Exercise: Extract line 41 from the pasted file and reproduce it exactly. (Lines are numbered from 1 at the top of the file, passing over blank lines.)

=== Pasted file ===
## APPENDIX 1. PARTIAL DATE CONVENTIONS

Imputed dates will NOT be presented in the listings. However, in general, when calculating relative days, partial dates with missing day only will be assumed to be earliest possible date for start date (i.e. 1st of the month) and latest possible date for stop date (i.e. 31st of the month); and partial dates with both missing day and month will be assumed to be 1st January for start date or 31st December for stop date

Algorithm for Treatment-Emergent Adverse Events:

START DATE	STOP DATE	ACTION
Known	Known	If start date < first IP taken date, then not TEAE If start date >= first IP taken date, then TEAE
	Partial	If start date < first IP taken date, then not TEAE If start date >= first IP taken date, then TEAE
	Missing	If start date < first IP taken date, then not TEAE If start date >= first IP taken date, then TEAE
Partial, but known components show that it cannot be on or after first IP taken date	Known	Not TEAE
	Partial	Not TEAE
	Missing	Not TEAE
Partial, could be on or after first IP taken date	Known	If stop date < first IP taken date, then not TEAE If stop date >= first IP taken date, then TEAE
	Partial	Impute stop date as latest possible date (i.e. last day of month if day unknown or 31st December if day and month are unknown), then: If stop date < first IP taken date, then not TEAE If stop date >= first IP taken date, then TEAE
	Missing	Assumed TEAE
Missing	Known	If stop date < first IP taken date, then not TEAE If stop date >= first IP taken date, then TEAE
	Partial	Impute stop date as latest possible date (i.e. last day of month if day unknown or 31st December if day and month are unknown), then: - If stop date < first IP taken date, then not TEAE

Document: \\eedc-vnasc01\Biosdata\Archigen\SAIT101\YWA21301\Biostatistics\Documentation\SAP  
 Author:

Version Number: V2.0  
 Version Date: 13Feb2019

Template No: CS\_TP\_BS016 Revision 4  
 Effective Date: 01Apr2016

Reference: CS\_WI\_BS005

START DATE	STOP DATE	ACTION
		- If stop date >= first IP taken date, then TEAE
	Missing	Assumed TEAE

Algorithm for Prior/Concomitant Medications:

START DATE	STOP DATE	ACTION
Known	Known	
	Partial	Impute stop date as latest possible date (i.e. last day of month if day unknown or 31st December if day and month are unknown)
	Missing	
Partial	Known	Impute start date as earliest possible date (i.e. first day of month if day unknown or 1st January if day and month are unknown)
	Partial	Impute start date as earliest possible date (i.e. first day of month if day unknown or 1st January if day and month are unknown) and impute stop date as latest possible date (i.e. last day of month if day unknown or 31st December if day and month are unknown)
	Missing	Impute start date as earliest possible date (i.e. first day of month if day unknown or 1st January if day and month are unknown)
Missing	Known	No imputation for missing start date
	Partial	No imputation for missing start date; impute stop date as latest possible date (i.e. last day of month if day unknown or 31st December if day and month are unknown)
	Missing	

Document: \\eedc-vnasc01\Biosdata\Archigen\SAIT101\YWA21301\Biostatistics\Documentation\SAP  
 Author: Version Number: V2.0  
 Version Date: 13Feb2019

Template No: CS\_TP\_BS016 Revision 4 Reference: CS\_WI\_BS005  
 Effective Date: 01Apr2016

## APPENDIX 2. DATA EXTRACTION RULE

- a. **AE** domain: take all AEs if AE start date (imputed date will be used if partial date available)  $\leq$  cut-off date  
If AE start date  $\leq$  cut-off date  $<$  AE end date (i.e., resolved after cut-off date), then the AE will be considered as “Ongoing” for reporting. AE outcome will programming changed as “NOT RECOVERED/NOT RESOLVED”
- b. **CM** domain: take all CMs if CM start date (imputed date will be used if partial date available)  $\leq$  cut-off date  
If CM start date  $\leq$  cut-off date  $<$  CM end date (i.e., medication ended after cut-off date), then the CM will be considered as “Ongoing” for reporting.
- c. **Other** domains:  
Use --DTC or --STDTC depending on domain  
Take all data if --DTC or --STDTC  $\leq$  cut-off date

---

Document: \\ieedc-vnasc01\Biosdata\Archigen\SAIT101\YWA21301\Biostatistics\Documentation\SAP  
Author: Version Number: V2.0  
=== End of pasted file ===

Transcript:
 Effective Date: 01Apr2016